Firstly, it turns out that I wasted my time and yours by posting this. Half an hour after I gave up for the night, I realised that the language already has a built-in way around this issue. I specificially included a godsdamned causative case (-ung) for a related reason, but didn't make the connection.
azunga oz Entan-ivoswoman.CAUSATIVE man.ABS eat.PRS-CAUSATIVE
Because of woman, man is caused to eat.
azunga nent h[ar-]Entan-ivoswoman.CAUSATIVE food.ABS PASSIVE-eat.PRS-CAUSATIVE
Because of woman, food is caused to be eaten.
azunga ozil nentef Entan-ivoswoman.CAUSATIVE man.ERG food.ACC eat.PRS-CAUSATIVE
Because of woman, man is caused to eat food.
All of these examples imply that the causing to eat or be eaten was done deliberately by the woman, that she instigated the action. Dropping the 'ivos' from the verb would convey a sense that the woman was the cause without being the instigator.
Nevertheless, to respond:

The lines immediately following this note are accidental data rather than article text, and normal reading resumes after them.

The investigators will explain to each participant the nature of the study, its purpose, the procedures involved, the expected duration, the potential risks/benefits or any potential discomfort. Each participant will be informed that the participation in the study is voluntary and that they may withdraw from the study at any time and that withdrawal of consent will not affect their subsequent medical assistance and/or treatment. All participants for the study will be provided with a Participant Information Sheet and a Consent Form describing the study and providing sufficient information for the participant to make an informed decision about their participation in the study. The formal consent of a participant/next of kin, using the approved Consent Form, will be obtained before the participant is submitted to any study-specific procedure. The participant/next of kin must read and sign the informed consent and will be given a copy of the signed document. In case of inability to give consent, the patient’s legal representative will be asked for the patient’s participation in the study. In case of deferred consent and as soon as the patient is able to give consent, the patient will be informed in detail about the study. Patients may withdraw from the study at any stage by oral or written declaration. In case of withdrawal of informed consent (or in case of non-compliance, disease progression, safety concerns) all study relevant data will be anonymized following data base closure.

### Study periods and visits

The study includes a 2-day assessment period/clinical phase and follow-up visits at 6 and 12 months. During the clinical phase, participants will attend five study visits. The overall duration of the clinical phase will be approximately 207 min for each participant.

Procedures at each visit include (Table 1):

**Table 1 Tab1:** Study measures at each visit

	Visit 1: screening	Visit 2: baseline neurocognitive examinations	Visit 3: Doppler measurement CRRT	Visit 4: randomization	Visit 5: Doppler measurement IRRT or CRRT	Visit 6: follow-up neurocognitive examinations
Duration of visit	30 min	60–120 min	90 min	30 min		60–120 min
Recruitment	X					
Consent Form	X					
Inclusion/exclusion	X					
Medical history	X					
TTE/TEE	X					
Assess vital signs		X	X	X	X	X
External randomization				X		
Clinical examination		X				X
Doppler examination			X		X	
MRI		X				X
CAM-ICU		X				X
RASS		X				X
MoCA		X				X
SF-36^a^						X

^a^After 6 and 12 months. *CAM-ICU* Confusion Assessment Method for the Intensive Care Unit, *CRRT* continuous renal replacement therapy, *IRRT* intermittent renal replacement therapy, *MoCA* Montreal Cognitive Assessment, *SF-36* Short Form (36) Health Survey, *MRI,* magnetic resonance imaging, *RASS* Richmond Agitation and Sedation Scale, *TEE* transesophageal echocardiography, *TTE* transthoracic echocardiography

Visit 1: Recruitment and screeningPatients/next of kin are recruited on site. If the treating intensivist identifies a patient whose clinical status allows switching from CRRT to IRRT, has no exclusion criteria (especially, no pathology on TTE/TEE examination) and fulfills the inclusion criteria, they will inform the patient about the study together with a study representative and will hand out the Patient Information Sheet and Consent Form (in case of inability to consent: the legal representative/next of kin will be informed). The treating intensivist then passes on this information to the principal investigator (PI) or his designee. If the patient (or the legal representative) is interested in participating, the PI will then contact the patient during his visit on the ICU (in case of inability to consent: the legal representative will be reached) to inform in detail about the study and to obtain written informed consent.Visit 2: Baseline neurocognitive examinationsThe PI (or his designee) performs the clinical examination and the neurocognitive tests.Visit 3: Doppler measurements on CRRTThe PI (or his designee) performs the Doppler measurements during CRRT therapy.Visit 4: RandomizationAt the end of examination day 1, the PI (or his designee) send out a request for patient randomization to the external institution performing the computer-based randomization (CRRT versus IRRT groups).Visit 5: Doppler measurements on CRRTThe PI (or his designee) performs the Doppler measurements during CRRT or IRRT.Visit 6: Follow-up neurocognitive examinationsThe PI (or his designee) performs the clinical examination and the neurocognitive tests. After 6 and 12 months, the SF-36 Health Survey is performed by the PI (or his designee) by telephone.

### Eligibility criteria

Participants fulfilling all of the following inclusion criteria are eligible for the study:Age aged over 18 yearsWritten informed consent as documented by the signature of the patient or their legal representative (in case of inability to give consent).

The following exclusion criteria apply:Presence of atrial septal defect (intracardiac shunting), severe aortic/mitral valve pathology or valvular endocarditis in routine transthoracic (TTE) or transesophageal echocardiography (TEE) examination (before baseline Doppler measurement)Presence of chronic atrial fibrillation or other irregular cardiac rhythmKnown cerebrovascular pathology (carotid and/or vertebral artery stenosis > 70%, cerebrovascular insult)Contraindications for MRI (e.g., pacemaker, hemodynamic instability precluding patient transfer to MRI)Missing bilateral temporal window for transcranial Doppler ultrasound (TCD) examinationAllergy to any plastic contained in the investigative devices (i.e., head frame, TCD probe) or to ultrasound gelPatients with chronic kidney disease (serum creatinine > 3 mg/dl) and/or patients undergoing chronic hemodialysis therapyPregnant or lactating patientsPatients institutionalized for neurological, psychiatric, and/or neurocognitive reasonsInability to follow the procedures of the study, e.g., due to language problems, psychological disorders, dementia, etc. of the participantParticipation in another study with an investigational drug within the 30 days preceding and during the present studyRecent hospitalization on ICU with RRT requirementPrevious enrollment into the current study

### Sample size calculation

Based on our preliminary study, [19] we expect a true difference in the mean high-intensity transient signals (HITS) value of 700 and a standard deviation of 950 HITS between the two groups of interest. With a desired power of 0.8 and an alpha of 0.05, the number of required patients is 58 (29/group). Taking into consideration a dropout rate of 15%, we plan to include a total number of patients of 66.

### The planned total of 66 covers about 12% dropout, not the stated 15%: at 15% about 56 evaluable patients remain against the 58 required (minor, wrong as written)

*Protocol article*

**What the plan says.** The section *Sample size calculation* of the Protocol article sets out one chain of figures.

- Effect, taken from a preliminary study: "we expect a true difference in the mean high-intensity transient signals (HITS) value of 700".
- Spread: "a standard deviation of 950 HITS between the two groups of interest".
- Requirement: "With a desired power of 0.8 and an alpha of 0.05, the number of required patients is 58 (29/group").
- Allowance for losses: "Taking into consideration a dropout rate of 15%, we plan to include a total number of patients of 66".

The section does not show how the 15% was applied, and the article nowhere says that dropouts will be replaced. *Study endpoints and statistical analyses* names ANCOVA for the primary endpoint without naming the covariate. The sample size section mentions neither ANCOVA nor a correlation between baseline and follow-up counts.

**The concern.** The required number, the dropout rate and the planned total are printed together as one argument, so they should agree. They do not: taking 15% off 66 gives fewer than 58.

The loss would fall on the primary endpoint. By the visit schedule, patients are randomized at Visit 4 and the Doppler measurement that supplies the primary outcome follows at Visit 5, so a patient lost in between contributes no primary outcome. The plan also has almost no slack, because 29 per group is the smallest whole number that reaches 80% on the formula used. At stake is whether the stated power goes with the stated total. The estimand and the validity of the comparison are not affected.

So you are analysing the causer as a separate clause?
The woman [caused] (intransitive) the man eats the food (transitive).
I was hoping that the whole lot could be considered a single clause, but with the causal particle allowing for a case of special pleading; effectively saying that the language becomes NOM-ACC in the causative, with the ABS case used to indicate the causer.
This is now moot, however.
What about the sentence, "The woman causes the man to walk"
It would be identical to the "Woman causes man to eat," example in the first post. Using the more sensible system (with the causative noun case), this would be identical to the same example in this post.
I don't have a verb for 'walk' yet.
Why this particular example? Is it because 'walk' can't be transitive?